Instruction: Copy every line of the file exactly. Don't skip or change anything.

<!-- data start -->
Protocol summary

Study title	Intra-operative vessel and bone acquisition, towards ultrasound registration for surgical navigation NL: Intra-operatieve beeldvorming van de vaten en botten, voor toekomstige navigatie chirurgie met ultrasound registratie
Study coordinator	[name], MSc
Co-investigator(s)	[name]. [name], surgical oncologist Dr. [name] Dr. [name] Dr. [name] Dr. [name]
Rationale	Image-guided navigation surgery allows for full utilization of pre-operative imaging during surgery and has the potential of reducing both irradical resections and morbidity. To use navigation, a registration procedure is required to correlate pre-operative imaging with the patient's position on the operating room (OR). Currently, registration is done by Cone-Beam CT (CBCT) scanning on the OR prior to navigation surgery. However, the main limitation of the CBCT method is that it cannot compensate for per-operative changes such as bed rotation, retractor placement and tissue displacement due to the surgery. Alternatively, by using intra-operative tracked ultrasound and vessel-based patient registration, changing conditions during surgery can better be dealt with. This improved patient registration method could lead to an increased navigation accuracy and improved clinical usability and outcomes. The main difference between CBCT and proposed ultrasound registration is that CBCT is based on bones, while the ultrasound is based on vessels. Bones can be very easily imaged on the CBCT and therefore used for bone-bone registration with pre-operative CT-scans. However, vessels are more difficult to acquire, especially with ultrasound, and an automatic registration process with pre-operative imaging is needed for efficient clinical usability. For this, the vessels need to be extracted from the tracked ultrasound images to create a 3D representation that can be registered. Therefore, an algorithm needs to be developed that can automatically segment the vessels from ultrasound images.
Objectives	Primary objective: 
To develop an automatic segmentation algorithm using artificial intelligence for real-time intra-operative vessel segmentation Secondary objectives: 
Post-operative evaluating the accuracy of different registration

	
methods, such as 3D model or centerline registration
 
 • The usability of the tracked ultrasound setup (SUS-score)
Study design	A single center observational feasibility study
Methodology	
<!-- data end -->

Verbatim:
Protocol summary

Study title	Intra-operative vessel and bone acquisition, towards ultrasound registration for surgical navigation NL: Intra-operatieve beeldvorming van de vaten en botten, voor toekomstige navigatie chirurgie met ultrasound registratie
Study coordinator	[name], MSc
Co-investigator(s)	[name]. [name], surgical oncologist Dr. [name] Dr. [name] Dr. [name] Dr. [name]
Rationale	Image-guided navigation surgery allows for full utilization of pre-operative imaging during surgery and has the potential of reducing both irradical resections and morbidity. To use navigation, a registration procedure is required to correlate pre-operative imaging with the patient's position on the operating room (OR). Currently, registration is done by Cone-Beam CT (CBCT) scanning on the OR prior to navigation surgery. However, the main limitation of the CBCT method is that it cannot compensate for per-operative changes such as bed rotation, retractor placement and tissue displacement due to the surgery. Alternatively, by using intra-operative tracked ultrasound and vessel-based patient registration, changing conditions during surgery can better be dealt with. This improved patient registration method could lead to an increased navigation accuracy and improved clinical usability and outcomes. The main difference between CBCT and proposed ultrasound registration is that CBCT is based on bones, while the ultrasound is based on vessels. Bones can be very easily imaged on the CBCT and therefore used for bone-bone registration with pre-operative CT-scans. However, vessels are more difficult to acquire, especially with ultrasound, and an automatic registration process with pre-operative imaging is needed for efficient clinical usability. For this, the vessels need to be extracted from the tracked ultrasound images to create a 3D representation that can be registered. Therefore, an algorithm needs to be developed that can automatically segment the vessels from ultrasound images.
Objectives	Primary objective: 
To develop an automatic segmentation algorithm using artificial intelligence for real-time intra-operative vessel segmentation Secondary objectives: 
Post-operative evaluating the accuracy of different registration

	
methods, such as 3D model or centerline registration
 
 • The usability of the tracked ultrasound setup (SUS-score)
Study design	A single center observational feasibility study
Methodology	